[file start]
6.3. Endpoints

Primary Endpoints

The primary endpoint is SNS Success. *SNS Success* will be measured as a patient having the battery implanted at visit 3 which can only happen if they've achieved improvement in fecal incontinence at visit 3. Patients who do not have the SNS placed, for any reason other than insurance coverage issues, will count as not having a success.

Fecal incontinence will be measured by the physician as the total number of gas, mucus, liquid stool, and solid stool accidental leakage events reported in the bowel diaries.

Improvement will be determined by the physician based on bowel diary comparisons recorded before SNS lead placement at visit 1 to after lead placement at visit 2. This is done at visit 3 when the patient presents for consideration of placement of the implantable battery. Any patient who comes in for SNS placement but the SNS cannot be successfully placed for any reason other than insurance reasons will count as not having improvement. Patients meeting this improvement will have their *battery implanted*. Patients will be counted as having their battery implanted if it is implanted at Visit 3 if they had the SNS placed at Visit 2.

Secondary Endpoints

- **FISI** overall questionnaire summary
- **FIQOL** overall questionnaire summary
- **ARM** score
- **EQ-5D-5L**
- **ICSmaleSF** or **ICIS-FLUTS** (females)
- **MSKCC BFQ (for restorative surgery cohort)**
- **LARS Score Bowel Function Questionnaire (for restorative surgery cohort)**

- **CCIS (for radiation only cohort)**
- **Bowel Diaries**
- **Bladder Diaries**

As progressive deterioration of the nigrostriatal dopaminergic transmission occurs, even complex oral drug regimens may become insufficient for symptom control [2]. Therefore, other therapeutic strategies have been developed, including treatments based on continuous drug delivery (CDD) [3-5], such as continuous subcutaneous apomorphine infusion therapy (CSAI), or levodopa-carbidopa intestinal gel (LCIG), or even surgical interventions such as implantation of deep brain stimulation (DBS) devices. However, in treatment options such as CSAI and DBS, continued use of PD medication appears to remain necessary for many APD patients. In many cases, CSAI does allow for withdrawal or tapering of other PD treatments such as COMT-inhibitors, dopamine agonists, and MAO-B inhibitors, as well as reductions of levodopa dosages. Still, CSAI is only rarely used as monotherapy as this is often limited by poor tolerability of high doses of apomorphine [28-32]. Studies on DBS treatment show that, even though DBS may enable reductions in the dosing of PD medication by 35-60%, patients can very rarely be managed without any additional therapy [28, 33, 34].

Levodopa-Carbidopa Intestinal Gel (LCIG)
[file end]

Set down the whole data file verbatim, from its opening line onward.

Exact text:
6.3. Endpoints

Primary Endpoints

The primary endpoint is SNS Success. *SNS Success* will be measured as a patient having the battery implanted at visit 3 which can only happen if they've achieved improvement in fecal incontinence at visit 3. Patients who do not have the SNS placed, for any reason other than insurance coverage issues, will count as not having a success.

Fecal incontinence will be measured by the physician as the total number of gas, mucus, liquid stool, and solid stool accidental leakage events reported in the bowel diaries.

Improvement will be determined by the physician based on bowel diary comparisons recorded before SNS lead placement at visit 1 to after lead placement at visit 2. This is done at visit 3 when the patient presents for consideration of placement of the implantable battery. Any patient who comes in for SNS placement but the SNS cannot be successfully placed for any reason other than insurance reasons will count as not having improvement. Patients meeting this improvement will have their *battery implanted*. Patients will be counted as having their battery implanted if it is implanted at Visit 3 if they had the SNS placed at Visit 2.

Secondary Endpoints

- **FISI** overall questionnaire summary
- **FIQOL** overall questionnaire summary
- **ARM** score
- **EQ-5D-5L**
- **ICSmaleSF** or **ICIS-FLUTS** (females)
- **MSKCC BFQ (for restorative surgery cohort)**
- **LARS Score Bowel Function Questionnaire (for restorative surgery cohort)**

- **CCIS (for radiation only cohort)**
- **Bowel Diaries**
- **Bladder Diaries**

As progressive deterioration of the nigrostriatal dopaminergic transmission occurs, even complex oral drug regimens may become insufficient for symptom control [2]. Therefore, other therapeutic strategies have been developed, including treatments based on continuous drug delivery (CDD) [3-5], such as continuous subcutaneous apomorphine infusion therapy (CSAI), or levodopa-carbidopa intestinal gel (LCIG), or even surgical interventions such as implantation of deep brain stimulation (DBS) devices. However, in treatment options such as CSAI and DBS, continued use of PD medication appears to remain necessary for many APD patients. In many cases, CSAI does allow for withdrawal or tapering of other PD treatments such as COMT-inhibitors, dopamine agonists, and MAO-B inhibitors, as well as reductions of levodopa dosages. Still, CSAI is only rarely used as monotherapy as this is often limited by poor tolerability of high doses of apomorphine [28-32]. Studies on DBS treatment show that, even though DBS may enable reductions in the dosing of PD medication by 35-60%, patients can very rarely be managed without any additional therapy [28, 33, 34].

Levodopa-Carbidopa Intestinal Gel (LCIG)